The recipe for it is to keep trying – over and over. I still shoot a lot of things that I am looking through the viewfinder and thinking “this could be better” but I don’t quite know how I could improve it. Sometimes I will fix it between takes (refine a light placement, find a better framing), other times I just move on and try to finesse the next shot. We still have to make it to the end of the day, right? A limited budget also means that you can’t spend too much time in each shot.
It is by working fast and working a lot, with a lot of people, that our library of tricks expands. From that experience we can source solutions to make things more and more cinematic even though the budget is biting our ankles. The tips below aim to improve your time and the look of the footage. After all, the more time you save in frivolous tasks, it’s more time you’ll have to refine those tricky shots.
Pick the time of the day you’re shooting each exterior. Go to the location ahead of the shooting days and check if the Sun is behaving as expected and if there’s no new buildings coming to block your beautiful magic hour. Stop down your lens, even if that costs you a bit of noise. It’s easier to get a little extra noise out than to get a shot focused in post. Exercise, be flexible. I do a lot of handheld (it’s my favorite style) and if I’m not comfortable in weird positions, I’ll be dead before the end of the day. Set up all of your camera gear the day before the shoot and have the rig as ready to go as possible. Getting camera up and running first thing in the day helps the director immensely. There’s nothing more frustrating for the entire team than waiting on a camera glitch of missing piece.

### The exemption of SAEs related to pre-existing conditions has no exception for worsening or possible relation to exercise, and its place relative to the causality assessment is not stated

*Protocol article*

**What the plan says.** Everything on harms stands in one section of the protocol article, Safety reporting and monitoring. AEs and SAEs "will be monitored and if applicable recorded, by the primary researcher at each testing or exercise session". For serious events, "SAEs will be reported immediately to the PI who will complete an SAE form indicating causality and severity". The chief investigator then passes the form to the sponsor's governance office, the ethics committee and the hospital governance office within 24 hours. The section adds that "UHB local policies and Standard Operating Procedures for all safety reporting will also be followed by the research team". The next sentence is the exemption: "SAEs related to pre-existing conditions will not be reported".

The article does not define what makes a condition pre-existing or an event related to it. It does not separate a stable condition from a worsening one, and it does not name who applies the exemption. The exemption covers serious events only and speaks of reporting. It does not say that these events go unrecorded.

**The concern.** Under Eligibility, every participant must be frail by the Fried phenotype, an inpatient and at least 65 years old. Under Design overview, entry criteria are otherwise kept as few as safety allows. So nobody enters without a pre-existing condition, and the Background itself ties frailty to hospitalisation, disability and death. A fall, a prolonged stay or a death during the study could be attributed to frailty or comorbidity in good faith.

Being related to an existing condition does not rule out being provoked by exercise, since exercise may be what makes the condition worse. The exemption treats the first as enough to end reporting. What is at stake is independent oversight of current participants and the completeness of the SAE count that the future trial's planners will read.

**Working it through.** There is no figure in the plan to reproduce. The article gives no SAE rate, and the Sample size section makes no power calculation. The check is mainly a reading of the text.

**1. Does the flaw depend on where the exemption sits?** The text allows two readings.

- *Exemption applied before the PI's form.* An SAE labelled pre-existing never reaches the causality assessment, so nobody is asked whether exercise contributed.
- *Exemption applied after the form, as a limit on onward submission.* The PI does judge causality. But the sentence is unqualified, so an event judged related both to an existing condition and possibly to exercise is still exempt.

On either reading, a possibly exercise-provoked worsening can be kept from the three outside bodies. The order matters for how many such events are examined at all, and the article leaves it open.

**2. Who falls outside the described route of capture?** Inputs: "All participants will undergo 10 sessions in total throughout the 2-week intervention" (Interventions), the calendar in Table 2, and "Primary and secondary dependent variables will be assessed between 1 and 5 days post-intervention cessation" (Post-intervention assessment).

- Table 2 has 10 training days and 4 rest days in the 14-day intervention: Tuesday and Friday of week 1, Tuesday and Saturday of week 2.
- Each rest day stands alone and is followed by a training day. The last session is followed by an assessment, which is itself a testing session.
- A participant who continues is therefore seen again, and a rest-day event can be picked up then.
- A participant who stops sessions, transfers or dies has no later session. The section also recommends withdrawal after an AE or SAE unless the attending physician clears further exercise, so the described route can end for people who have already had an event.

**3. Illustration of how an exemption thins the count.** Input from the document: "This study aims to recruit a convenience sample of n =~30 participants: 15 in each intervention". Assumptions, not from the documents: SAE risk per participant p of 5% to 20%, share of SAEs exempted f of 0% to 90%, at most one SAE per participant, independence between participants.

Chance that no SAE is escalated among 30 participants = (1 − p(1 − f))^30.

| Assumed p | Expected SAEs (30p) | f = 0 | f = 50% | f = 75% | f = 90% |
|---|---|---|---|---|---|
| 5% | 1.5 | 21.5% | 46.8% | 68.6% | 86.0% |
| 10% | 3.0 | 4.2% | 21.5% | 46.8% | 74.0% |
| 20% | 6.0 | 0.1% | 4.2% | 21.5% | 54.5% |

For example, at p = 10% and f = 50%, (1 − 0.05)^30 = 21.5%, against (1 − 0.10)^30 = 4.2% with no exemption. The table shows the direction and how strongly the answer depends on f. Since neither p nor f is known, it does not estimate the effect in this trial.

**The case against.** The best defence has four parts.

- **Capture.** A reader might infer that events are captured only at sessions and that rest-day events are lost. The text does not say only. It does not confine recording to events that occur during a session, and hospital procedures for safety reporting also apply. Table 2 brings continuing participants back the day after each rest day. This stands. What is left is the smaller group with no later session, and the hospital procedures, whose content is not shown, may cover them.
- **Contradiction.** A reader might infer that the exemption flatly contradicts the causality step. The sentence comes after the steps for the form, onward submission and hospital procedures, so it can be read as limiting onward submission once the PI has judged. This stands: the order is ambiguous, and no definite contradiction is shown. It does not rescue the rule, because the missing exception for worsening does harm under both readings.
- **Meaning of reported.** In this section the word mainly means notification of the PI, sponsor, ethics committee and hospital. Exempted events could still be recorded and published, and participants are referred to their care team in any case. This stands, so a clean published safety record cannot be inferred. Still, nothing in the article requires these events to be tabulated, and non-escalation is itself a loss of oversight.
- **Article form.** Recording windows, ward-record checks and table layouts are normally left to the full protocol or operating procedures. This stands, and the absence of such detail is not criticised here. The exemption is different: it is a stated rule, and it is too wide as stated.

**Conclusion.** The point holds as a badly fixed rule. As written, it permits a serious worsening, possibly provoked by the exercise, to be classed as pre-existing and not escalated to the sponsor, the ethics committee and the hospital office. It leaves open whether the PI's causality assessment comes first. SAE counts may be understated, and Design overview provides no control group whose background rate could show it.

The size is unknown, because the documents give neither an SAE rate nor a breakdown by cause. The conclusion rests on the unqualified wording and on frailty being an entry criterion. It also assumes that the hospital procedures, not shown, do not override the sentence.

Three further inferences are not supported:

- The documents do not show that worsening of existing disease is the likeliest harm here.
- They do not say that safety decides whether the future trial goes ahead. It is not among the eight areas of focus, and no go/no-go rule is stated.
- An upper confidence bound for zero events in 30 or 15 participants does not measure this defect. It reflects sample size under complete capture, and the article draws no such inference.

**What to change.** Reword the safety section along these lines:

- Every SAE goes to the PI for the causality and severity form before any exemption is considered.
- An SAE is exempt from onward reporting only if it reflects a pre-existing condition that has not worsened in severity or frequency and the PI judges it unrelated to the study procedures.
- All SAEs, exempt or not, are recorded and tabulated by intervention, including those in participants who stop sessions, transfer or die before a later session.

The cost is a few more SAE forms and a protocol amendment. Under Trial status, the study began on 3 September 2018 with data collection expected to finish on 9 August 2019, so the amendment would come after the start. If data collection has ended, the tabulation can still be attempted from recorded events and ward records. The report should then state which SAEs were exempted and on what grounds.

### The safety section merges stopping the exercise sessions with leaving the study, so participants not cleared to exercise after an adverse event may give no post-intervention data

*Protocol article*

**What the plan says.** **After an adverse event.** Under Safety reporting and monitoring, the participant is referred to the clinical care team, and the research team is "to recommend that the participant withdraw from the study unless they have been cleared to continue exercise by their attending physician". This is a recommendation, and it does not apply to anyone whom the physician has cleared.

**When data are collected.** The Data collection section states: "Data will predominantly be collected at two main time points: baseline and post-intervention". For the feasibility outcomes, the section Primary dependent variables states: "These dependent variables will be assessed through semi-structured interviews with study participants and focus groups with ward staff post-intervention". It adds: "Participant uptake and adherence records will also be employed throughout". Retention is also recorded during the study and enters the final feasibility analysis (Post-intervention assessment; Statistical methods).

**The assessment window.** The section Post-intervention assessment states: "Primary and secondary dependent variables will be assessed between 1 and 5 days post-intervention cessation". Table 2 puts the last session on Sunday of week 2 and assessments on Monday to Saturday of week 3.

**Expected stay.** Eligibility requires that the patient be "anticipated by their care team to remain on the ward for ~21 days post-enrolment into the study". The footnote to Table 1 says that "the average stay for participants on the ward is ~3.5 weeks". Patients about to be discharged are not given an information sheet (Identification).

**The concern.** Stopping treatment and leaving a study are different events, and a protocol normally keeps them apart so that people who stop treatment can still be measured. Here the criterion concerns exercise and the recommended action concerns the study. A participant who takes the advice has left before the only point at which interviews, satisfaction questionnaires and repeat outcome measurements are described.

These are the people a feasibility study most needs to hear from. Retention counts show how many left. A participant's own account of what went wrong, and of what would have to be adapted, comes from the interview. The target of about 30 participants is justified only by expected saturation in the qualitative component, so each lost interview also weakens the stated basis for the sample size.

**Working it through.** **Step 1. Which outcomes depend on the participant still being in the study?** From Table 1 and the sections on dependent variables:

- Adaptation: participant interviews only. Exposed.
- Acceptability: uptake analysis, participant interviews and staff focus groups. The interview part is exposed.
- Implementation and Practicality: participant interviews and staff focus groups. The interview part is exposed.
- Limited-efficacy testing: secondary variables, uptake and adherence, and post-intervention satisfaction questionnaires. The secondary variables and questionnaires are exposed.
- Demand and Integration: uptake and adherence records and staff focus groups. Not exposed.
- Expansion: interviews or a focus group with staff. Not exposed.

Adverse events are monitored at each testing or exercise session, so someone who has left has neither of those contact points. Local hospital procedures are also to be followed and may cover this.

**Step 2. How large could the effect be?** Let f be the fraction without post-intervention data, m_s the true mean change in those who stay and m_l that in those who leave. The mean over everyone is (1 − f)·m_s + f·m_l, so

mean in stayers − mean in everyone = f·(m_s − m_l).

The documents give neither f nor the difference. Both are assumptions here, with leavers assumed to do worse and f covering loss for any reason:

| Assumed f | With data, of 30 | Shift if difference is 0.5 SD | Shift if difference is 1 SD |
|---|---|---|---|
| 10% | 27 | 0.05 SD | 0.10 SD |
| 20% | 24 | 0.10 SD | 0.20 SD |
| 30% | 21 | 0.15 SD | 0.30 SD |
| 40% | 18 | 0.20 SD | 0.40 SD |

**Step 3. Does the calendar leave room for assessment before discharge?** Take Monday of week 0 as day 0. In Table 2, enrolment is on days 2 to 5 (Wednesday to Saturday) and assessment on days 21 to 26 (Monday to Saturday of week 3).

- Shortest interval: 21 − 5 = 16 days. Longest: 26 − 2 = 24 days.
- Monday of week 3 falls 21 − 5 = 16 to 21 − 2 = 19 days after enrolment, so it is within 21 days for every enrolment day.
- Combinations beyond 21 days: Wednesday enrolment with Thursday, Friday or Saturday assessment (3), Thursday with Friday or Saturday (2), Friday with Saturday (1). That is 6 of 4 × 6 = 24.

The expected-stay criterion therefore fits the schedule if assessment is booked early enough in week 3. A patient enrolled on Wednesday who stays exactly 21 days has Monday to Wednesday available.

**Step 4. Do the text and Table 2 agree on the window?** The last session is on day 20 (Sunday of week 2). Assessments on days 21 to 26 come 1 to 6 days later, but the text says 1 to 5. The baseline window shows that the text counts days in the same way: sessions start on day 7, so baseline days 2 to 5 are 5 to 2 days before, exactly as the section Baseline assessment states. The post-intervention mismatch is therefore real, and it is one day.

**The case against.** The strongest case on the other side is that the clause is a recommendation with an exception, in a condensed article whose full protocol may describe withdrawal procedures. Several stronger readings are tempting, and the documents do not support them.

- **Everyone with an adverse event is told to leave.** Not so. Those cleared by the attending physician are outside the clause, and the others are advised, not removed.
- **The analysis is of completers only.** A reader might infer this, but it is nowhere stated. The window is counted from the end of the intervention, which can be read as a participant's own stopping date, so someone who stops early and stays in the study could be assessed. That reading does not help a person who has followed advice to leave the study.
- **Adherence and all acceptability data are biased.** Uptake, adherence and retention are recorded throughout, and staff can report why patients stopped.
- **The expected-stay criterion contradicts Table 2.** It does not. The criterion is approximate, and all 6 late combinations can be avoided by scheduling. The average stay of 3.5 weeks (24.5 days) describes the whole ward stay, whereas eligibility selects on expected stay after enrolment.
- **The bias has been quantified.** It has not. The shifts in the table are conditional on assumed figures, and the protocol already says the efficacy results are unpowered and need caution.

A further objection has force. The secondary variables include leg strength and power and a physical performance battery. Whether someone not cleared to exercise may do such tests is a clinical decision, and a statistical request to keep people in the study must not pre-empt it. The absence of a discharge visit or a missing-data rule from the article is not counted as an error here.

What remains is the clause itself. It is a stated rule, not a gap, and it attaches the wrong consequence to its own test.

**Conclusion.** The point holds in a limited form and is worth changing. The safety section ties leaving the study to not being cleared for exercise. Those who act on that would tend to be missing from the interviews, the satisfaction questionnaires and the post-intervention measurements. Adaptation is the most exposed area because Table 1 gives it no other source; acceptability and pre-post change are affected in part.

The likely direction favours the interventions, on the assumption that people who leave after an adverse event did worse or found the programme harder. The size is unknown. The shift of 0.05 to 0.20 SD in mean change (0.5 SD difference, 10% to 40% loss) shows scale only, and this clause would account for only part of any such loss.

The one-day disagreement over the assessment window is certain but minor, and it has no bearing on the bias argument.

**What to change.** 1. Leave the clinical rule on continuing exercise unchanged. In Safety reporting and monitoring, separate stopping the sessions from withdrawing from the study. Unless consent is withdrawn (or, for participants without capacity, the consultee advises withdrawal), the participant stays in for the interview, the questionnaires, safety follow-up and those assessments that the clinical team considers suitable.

Now go and be “cinematic”. Increase your production value. Add more to the film than what you’re charging as your rate and people will always come back to you.
Lastly, just to mix things up a bit: remember when we agreed “home movie” was to be avoided at all costs? Well, that is not entirely true. I wrote an article on diegetic cinematography that talks exactly about big budget films trying to simulate a spontaneous and careless style of shooting. Oddly enough, they are still pretty cinematic.